Area Forecast Discussion
Issued by NWS Burlington, VT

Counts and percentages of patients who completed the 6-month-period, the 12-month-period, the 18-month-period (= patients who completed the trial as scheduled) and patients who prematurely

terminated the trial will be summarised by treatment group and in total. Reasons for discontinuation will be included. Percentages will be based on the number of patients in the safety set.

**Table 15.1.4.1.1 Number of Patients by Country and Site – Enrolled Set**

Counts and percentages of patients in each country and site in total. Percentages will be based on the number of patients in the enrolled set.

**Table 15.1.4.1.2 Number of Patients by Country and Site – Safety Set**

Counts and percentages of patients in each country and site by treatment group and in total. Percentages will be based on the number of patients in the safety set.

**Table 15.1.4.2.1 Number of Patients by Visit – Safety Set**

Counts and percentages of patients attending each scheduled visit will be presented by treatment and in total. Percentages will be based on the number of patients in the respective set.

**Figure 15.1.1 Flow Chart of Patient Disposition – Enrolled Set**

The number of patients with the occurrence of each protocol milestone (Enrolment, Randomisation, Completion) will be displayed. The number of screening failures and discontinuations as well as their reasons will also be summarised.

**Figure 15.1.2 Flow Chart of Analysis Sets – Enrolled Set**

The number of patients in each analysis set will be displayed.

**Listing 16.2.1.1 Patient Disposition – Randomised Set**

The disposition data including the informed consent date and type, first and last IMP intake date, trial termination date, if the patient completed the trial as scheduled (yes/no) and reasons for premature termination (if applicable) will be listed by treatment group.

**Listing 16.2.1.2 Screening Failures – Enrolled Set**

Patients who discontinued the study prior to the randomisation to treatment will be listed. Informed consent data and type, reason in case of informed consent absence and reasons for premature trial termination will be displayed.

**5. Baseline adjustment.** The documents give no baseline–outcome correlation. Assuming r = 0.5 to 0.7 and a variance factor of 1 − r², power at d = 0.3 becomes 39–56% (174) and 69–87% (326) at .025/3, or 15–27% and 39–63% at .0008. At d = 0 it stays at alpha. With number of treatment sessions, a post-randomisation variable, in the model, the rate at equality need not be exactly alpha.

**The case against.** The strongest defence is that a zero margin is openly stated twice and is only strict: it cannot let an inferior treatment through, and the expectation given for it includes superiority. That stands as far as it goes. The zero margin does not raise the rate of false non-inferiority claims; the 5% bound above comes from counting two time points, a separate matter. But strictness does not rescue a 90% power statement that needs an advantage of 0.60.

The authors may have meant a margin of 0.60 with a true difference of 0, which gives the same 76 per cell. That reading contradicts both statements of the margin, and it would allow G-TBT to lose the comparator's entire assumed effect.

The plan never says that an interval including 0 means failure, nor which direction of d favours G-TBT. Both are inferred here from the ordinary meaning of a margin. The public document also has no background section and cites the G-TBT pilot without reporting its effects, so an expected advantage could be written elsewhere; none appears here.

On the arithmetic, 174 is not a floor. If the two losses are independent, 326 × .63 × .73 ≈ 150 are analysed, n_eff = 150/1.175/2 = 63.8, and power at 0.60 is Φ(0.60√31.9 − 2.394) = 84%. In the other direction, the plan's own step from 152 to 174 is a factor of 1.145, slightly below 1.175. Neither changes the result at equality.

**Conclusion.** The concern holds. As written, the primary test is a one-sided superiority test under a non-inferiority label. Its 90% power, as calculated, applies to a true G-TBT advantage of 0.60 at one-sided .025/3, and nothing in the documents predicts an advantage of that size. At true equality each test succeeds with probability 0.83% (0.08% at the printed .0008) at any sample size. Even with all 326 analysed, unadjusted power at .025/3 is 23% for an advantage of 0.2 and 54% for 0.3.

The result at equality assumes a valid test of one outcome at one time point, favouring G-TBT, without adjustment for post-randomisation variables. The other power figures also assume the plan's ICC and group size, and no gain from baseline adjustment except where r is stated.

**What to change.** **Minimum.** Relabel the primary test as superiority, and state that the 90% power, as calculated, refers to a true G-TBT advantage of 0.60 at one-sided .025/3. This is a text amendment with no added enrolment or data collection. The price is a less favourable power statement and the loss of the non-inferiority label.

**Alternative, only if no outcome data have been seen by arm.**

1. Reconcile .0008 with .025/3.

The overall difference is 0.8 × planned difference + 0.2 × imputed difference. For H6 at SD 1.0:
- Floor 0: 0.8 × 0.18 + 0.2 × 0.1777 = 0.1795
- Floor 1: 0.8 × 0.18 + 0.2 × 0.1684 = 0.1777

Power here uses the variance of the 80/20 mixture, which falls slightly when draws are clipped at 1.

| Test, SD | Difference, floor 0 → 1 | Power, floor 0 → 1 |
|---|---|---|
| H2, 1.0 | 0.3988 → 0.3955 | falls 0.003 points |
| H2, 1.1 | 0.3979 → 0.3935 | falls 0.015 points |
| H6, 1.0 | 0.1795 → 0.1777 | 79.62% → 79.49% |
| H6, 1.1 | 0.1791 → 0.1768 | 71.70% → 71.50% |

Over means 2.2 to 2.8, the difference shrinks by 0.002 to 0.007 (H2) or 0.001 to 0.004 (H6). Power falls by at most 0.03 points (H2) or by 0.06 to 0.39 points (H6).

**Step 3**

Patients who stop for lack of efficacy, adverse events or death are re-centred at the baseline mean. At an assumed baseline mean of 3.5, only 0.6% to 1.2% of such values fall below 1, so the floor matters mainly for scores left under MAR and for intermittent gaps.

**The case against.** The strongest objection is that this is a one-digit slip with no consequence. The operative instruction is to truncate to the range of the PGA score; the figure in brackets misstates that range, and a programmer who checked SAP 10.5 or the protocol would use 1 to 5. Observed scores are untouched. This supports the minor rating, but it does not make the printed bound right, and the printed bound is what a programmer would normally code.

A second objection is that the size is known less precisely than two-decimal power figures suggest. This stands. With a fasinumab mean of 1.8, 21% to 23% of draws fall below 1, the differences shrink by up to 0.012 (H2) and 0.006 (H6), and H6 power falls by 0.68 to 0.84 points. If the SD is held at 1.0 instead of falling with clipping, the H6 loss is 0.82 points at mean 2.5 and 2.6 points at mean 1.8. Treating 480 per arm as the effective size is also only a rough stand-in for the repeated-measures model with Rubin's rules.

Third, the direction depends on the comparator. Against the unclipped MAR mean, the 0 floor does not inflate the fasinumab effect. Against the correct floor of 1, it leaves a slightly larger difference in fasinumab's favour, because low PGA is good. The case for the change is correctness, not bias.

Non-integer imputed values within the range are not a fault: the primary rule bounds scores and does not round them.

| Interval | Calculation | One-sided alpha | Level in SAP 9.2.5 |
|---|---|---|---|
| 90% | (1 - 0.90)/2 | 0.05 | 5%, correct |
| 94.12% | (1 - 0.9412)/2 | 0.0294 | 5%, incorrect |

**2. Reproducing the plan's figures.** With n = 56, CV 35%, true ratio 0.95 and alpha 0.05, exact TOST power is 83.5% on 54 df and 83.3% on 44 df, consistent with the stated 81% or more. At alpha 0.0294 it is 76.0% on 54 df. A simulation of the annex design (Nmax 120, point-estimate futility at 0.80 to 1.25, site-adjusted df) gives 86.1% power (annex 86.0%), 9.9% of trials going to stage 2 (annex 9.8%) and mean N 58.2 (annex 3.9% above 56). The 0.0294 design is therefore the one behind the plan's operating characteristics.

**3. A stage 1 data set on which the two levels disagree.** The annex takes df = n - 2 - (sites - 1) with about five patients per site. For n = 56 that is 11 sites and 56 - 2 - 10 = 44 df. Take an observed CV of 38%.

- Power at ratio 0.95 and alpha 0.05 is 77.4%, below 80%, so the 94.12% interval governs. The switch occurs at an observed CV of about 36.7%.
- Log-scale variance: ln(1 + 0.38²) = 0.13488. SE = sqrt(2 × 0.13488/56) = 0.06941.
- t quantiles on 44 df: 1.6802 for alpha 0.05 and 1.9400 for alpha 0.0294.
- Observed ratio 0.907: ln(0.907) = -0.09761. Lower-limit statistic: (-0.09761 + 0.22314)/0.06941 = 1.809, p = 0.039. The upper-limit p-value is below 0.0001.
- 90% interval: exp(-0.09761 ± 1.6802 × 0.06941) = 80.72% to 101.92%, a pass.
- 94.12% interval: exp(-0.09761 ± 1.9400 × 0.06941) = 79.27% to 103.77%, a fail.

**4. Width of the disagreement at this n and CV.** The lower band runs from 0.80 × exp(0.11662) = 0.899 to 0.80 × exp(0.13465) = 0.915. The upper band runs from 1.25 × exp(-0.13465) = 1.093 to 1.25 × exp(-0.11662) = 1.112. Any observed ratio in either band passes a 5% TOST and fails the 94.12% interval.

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000 FXUS61 KBTV 221910 AFDBTV Area Forecast Discussion National Weather Service Burlington VT 310 PM EDT Fri Jul 22 2016 .SYNOPSIS... scattered showers and thunderstorms, some possibly severe, are expected through Saturday as a frontal system moves slowly through the region but there will be partly sunny rain free periods as well. It will be hot today with high temperatures in the mid 80s to lower 90s. Another round of thunderstorms is possible on Monday. Meanwhile Sunday looks dry and seasonable. && .NEAR TERM /UNTIL 11 PM THIS EVENING/... As of 1245 PM EDT Friday...At 1pm already 90F here at BTV and likely getting into L90s if not a few degrees higher. In Vicinity where SFC heating should be able to break CAP. SFC based CAPES already 1000-2000 J/KG across much of the area. We have a pre-fntl trof moving through but no fanfare as it moves across slightly more stable VT. A cluster of storms is developing in Quebec with the main track toward Maine later today/tonight. All guidance suggests something trying to get going between 4-7 pm and still believe that will happen but most of the activity tonight should be nrn VT. No changes exept bumping temps up a notch in a few locales. Previous Discussion...Dry Air aloft had developed a CAP and basically awaiting some trigger. VSB satellite showing linear feature which looking at model data I attribute it too mid-lvl trof and pre-fntl trof. Although we and high resolution models have backed off for any thunderstorm show to begin after 4 pm and come from quebec...will still need to watch closer to home for early afternoon. Confidence is low as High RES models have not handled well. No changes to current forecast. Previous Discussion issued at 751 am...The shortwave and scattered early morning showers/storms have exited the area and some shortwave ridging is resulting in some temporary stabilization. Model soundings mix down decent dry air advection that should allow for plenty of sun to develop and thus heat up for high temperatures reaching the mid 80s to lower 90s especially where westerly to southwest winds downslope into the valleys. Surface instability should start to return this afternoon but will depend on how much dry air gets mixed down to the surface and what the resulting dew points are. Right now it looks like low to mid 60s should do it which will give us CAPES around 1000 J/kg, some of the models suggest dew points will be peaking into the upper 60s later in the day when CAPE may rise to 1500 to 2000 J/kg. It will probably end up somewhere in between. Very dry mid-levels support downward momentum for potentially damaging winds and hail given wet bulb zero levels drop below 10K. 0-6km shear values are around 40 kts which also support the severe potential. SPC outlook has us in the slight chance category for today. The main trigger for thunderstorms should be toward late afternoon and evening hours. Low level instability still prevalent early and area in closer proximity to approaching stronger nrn stream shortwave...surface front as well as nose of 300mb and 500mb jets moving into area by 00z Sat enhancing any lift. Tonight...Any shower/thunderstorm activity wanes after midnight but still influenced by northwest cyclonic flow which will keep shower threat especially across NC-NE Vermont. Could be some patchy fog around especially where it rains this evening. lows mainly in the 60s. && .SHORT TERM /11 PM THIS EVENING THROUGH SUNDAY NIGHT/...